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Crack Cocaine Addiction and Recovery Facts

Overview of Crack Use and Abuse

  • Crack cocaine is an extremely powerful and addictive stimulant.
  • Its effects are felt almost immediately and include heightened alertness, euphoria, loss of appetite, and increased sociability.
  • Crack’s effects are intense but wear off within a few minutes to an hour, and people will repeatedly use the drug to prolong the effects, leading to addiction.
  • Signs of crack addiction include burns on lips or hands, possession of small bags or pipes, picking or scratching skin, restlessness, insomnia, and paranoia.
  • Crack abuse can lead to severe withdrawal symptoms and cravings, and many people will continue to use the drug to get rid of these symptoms.

What Is Crack?

Crack cocaine is an extremely potent central nervous system stimulant. It is made by processing cocaine with sodium bicarbonate (baking soda) to form small rocks, which can be smoked.

The smoking of crack cocaine results in very rapid absorption of the drug into the bloodstream and an intense but fleeting high.

How It Affects the Brain

It is believed that crack’s primary mechanism of action is in boosting the activity of a neurotransmitter in the brain known as dopamine.1, 2 More specifically, crack blocks the reuptake of dopamine from presynaptic nerve cell endings, allowing it to remain active within the synapse for a longer duration.

When reuptake is inhibited, concentrations of dopamine within the synapse increase, allowing for more of the neurotransmitter to bind to dopamine receptor proteins. Crack triggers intense sensations of gratification and euphoria through this excess dopamine within the synapse and amplified signal from the dopamine receptors.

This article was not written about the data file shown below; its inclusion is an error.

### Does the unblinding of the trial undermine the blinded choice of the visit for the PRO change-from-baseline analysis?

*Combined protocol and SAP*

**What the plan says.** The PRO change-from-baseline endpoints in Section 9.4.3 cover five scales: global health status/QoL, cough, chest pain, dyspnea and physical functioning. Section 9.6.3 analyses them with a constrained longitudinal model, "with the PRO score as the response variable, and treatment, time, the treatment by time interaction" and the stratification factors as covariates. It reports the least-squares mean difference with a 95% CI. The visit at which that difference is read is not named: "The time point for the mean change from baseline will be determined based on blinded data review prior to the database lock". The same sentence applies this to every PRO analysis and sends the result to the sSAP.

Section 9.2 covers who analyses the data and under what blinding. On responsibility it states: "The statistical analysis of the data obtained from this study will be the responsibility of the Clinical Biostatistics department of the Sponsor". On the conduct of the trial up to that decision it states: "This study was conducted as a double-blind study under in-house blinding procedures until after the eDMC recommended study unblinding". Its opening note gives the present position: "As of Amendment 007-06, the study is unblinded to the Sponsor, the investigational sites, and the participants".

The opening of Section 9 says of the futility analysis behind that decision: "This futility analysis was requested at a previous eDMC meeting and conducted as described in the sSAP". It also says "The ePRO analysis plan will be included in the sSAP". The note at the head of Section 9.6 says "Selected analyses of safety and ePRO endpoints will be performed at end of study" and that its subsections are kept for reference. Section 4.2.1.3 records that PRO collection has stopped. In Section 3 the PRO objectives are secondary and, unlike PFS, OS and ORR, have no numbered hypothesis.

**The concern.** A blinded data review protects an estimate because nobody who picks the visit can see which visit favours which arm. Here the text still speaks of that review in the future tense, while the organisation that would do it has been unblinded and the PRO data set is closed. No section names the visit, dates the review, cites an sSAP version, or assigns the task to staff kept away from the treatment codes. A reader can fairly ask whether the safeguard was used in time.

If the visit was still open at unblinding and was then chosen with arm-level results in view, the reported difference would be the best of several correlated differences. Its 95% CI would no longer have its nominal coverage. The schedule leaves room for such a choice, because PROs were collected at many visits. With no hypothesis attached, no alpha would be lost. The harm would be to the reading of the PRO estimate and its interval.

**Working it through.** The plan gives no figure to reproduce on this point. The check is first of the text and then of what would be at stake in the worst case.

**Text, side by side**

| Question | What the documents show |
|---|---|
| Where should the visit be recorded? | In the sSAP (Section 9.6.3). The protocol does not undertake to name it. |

Crack Effects

Crack, which is a crystalized form of cocaine, is heated and smoked by inhaling the vapors or smoke into the lungs. Its effects are experienced almost immediately and can last anywhere from a few minutes to an hour.

Smoking crack produces a more immediate high than snorting cocaine. However, the effects usually wear off after only 5 to 15 minutes. 5

Some of crack’s effects include:

  • Euphoria.
  • Heightened sense of alertness.
  • Reduced feelings of fatigue.
  • Loss of appetite. 5

Learn more about crack cocaine effects.

Signs and Symptoms of Addiction

Crack use can lead to physical and psychological dependence. Someone who is addicted to crack will continue to use the drug despite negative consequences, such as increasing health problems, legal problems, risky behaviors, and inability to meet demands at work, home, or school.